But audiences didn't hold the romance against "Top Gun," which has earned more than $150 million at the box office. Now here comes "The Color of Money," with the dynamic teaming of Paul Newman and Cruise. The movie is not, strictly speaking, a sequel, but simply another chapter in Felson's lifelong obsession with pool. The story was clearly Paul Newman's home turf. I asked Cruise how they got along, and whether Newman made things easy for him.
"He didn't go out of his way to make me feel comfortable, or uncomfortable," Cruise said carefully. "He is who he is. I was nervous when I went to make the movie - I'm always nervous at the beginning of anything new - and here was Paul Newman, and I'd seen all of his movies, and you think about the characters he's played - not only the strong and good ones, but also the movies like 'Slap Shot' and 'The Verdict,' with the grungy characters, foul-mouthed and drunk. He's got such a wide range. And when you meet him, he's intelligent, dignified, very elegant. He could have easily intimidated me. But he put me at ease. What he's most concerned about is his rapport with the audience. He wants the audience to connect with him."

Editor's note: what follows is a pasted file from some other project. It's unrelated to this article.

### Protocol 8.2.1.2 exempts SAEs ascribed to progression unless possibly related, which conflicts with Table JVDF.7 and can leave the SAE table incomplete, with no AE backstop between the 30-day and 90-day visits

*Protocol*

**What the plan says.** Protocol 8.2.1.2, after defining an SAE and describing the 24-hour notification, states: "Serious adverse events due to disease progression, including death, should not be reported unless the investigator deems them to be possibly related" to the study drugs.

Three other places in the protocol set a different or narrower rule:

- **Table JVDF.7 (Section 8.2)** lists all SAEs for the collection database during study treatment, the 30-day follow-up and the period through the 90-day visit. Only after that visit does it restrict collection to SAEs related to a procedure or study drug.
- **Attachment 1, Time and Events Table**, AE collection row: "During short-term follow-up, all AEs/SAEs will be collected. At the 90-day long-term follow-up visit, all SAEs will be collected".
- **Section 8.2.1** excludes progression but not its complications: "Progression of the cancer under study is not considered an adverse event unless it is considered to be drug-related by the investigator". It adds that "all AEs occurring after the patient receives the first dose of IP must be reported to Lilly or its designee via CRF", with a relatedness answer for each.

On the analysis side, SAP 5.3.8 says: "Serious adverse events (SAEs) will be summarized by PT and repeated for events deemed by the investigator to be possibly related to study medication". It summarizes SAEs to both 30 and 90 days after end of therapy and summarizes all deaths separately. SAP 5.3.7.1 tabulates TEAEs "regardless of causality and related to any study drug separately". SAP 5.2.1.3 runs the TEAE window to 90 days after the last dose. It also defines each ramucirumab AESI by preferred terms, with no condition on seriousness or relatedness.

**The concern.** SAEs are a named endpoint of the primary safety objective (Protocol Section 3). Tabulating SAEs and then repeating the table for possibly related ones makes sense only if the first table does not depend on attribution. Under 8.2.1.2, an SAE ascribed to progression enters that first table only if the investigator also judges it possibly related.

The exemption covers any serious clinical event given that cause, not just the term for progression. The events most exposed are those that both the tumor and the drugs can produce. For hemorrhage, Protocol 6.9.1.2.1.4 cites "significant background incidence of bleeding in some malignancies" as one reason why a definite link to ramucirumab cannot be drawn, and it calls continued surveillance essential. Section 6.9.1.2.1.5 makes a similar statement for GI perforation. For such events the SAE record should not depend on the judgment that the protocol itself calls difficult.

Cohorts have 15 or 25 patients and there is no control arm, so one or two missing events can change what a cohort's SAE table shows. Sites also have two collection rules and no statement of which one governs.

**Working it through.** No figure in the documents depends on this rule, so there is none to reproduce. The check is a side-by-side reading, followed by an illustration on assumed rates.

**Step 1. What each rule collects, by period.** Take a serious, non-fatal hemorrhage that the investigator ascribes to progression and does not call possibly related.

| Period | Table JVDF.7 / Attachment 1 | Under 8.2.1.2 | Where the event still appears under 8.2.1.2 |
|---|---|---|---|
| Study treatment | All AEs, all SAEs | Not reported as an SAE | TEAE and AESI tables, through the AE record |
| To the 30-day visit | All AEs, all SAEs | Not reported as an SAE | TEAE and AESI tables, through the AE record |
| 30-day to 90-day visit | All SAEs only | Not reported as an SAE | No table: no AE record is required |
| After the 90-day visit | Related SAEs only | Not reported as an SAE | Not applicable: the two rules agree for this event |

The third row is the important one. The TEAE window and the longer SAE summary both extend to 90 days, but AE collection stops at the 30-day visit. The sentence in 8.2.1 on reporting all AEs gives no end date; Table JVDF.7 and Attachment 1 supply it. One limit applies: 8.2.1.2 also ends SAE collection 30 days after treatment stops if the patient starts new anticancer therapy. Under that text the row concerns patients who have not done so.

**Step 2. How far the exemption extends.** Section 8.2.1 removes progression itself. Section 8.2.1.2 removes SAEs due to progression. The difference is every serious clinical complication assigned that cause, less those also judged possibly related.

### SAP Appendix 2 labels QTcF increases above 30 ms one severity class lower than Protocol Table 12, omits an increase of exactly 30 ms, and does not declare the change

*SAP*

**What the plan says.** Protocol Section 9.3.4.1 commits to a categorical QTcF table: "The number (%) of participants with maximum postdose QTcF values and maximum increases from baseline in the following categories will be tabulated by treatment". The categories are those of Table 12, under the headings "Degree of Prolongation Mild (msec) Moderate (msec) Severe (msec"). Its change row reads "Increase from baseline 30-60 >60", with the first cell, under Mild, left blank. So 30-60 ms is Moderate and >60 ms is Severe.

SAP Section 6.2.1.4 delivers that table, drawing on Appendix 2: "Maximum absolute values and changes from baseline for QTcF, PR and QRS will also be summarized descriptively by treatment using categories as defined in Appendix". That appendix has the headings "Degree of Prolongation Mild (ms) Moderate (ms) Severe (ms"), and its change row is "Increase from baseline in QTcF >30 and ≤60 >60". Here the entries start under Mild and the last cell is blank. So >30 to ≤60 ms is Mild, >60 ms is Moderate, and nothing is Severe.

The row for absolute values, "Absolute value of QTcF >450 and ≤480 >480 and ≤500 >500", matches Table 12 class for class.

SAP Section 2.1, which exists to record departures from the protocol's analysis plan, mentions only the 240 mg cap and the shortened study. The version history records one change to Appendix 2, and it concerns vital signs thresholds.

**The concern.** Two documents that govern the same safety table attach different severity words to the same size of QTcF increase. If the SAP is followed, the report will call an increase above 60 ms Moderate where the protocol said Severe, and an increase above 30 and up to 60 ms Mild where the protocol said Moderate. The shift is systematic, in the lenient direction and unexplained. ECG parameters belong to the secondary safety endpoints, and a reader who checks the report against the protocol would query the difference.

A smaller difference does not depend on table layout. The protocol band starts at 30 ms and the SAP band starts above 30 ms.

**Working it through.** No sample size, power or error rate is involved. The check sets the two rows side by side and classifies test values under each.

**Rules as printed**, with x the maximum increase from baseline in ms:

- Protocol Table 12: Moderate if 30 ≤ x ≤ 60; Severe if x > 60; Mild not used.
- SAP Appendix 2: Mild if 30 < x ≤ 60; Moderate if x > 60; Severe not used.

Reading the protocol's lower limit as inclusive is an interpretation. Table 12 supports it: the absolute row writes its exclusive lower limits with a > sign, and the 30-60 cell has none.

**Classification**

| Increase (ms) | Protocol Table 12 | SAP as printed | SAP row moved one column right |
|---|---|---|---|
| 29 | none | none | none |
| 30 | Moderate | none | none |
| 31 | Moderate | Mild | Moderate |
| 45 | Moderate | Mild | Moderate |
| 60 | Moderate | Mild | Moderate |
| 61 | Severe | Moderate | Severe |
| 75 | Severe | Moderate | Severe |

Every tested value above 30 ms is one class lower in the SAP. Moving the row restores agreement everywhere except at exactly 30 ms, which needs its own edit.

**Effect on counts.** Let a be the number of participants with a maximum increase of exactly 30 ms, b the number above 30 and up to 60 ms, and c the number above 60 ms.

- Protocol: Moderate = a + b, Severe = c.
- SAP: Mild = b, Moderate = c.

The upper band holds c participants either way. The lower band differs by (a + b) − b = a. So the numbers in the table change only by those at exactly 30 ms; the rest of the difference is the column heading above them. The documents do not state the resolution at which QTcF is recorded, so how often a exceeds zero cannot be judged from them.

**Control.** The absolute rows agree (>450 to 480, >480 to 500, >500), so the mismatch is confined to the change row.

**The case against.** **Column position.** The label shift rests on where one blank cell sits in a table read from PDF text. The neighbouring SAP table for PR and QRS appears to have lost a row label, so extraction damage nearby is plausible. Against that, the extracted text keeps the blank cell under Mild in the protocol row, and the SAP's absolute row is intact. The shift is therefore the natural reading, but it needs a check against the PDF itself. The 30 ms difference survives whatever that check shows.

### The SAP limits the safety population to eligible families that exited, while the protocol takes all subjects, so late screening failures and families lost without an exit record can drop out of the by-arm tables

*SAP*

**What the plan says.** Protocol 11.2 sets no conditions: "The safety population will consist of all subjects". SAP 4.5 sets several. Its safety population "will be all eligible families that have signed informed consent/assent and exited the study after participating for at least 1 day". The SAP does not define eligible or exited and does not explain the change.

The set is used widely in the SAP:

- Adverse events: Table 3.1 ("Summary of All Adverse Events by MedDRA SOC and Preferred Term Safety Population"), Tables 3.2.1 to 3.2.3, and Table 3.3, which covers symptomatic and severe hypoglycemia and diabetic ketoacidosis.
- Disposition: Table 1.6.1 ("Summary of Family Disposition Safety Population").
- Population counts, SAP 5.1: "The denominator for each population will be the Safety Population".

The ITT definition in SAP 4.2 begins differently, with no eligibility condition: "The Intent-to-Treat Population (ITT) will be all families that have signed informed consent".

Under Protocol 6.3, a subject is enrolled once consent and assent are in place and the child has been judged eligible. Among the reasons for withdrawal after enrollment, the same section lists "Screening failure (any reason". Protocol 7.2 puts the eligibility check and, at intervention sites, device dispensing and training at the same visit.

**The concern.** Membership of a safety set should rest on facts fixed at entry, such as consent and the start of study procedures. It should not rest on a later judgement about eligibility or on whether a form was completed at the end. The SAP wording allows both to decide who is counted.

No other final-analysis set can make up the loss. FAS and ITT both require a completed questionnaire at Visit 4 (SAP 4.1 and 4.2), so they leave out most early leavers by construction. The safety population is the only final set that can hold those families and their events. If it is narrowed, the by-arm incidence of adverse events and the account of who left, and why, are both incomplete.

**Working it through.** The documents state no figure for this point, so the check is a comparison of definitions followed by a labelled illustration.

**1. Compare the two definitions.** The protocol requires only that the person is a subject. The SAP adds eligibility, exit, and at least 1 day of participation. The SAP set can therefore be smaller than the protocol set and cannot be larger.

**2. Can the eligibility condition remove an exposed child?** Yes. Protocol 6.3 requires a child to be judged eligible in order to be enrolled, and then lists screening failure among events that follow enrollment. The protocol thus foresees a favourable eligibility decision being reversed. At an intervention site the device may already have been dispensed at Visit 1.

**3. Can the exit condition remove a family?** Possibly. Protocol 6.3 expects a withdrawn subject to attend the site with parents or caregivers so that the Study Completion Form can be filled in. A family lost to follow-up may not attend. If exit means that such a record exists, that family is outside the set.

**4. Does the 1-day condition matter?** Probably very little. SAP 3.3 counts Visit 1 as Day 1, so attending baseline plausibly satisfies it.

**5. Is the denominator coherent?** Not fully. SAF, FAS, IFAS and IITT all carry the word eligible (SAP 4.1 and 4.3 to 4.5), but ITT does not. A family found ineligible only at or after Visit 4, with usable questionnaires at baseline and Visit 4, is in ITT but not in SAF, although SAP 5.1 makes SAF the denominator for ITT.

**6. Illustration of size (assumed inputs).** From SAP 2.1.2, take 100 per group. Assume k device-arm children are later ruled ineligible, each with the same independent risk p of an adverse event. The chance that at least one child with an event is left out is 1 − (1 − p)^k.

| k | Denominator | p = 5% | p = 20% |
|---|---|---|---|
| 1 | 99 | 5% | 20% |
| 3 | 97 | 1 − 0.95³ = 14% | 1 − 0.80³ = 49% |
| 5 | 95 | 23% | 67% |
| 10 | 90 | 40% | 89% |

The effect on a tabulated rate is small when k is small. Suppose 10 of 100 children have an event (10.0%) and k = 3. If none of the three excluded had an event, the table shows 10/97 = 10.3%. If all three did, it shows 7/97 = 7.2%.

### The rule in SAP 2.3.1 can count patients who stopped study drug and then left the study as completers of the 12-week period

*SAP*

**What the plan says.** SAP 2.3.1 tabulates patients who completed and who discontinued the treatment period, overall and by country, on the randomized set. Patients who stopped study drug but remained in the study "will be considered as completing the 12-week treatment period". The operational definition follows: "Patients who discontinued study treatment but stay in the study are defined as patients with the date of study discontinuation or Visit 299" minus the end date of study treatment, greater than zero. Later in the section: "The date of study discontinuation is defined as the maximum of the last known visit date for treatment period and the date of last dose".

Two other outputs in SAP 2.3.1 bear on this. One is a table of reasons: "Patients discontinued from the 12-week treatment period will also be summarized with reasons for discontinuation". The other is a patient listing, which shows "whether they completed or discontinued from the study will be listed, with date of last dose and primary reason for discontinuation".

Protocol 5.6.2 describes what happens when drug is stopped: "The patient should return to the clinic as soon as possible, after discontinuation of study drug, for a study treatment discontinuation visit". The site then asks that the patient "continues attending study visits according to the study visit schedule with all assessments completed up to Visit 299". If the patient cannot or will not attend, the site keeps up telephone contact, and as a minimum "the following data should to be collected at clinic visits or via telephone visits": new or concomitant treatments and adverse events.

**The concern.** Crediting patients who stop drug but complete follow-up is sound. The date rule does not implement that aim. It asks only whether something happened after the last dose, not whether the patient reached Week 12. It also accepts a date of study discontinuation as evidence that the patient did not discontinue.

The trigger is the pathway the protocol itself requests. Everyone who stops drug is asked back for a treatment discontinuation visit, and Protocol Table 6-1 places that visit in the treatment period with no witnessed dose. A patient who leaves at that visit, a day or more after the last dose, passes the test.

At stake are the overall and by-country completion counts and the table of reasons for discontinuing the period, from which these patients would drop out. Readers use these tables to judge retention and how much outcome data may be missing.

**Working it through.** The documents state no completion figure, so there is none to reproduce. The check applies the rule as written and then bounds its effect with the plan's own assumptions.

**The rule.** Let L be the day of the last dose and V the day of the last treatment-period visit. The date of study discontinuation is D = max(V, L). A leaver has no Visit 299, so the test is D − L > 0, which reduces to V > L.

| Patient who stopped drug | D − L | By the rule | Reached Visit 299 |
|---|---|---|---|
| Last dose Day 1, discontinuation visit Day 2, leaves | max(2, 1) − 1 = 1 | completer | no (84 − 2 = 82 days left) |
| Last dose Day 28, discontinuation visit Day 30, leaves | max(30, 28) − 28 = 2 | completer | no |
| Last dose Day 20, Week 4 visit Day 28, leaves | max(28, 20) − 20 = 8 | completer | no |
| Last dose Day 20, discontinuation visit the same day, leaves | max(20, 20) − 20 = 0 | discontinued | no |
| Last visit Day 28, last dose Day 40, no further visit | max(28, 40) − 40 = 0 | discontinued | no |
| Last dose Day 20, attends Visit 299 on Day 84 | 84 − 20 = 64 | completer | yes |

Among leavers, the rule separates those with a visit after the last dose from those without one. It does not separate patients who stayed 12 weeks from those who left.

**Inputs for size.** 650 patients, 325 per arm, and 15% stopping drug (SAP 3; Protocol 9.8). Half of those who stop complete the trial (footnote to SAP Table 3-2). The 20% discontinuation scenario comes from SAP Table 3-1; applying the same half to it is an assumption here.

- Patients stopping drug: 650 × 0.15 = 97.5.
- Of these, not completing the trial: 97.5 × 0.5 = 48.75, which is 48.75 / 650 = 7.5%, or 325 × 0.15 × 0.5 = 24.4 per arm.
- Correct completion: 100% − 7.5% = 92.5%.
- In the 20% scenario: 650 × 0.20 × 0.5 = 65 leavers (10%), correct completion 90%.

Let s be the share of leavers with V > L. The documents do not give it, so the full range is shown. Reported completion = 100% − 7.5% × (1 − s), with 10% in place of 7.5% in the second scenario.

So there wasn't any shop talk between the young actor and the great old veteran?
"With acting, there are no tricks of the trade. That's what I think. You learn the basics of creating the character, and you do the best you can. He never said, 'This is how I do things.' He never pulled the wise old guy routine."
So how did you create the character?
"I didn't want Vince to come over as an arrogant young hot-shot. There is always a kind of arrogance in youth, of course, and here's this kid who knows how good he can play pool. His weak point is the woman, the woman of all women for him, and she was the controlling element in his life that he needed.